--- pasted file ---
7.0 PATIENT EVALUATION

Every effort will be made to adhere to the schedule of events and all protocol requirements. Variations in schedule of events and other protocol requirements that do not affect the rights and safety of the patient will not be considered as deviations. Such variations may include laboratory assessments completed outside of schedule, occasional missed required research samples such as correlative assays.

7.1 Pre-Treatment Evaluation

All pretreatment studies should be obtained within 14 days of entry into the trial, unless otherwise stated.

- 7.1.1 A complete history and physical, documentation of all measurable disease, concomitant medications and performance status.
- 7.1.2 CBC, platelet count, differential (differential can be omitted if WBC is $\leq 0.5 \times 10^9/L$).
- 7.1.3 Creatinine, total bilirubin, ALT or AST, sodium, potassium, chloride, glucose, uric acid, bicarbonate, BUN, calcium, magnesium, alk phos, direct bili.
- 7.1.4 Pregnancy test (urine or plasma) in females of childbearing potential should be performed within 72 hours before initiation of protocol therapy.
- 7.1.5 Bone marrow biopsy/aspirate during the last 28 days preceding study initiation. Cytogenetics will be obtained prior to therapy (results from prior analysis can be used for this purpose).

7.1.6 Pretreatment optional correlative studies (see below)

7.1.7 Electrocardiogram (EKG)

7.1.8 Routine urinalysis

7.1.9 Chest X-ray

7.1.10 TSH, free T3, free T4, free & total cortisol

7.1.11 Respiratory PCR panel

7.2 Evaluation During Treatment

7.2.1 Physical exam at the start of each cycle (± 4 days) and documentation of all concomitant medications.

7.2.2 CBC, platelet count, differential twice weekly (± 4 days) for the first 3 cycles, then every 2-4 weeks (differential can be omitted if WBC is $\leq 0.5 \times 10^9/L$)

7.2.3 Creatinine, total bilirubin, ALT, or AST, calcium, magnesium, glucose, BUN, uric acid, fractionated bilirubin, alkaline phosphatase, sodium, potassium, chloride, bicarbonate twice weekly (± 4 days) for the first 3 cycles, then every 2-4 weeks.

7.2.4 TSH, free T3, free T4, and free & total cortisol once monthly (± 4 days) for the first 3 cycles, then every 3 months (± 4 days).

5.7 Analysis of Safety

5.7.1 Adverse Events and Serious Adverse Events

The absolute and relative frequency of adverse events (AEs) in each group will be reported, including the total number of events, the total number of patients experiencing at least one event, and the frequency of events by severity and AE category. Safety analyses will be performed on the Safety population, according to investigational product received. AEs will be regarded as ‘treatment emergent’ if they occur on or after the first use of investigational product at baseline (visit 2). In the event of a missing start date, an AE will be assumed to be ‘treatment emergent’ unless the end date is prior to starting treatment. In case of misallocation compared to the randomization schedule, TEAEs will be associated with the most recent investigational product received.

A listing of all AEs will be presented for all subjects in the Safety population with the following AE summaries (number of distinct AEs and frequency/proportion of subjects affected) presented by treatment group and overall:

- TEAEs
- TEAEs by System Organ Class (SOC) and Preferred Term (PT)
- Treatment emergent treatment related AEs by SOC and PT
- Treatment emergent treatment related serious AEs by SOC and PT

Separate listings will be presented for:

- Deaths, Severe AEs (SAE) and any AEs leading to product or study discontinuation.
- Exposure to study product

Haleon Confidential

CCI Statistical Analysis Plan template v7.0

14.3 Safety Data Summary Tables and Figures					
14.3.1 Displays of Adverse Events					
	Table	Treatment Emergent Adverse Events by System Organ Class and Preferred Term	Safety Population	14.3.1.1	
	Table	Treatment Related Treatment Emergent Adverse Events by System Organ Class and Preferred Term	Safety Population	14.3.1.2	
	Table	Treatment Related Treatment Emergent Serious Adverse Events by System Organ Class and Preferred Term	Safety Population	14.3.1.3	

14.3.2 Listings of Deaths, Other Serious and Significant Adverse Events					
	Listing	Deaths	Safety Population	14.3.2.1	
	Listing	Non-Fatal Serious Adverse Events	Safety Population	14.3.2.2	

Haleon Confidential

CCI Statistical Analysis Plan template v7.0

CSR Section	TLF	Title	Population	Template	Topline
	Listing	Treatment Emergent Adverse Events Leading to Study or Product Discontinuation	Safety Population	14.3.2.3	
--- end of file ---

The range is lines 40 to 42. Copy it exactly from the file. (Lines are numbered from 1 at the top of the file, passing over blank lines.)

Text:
	Listing	Deaths	Safety Population	14.3.2.1	
	Listing	Non-Fatal Serious Adverse Events	Safety Population	14.3.2.2	

Haleon Confidential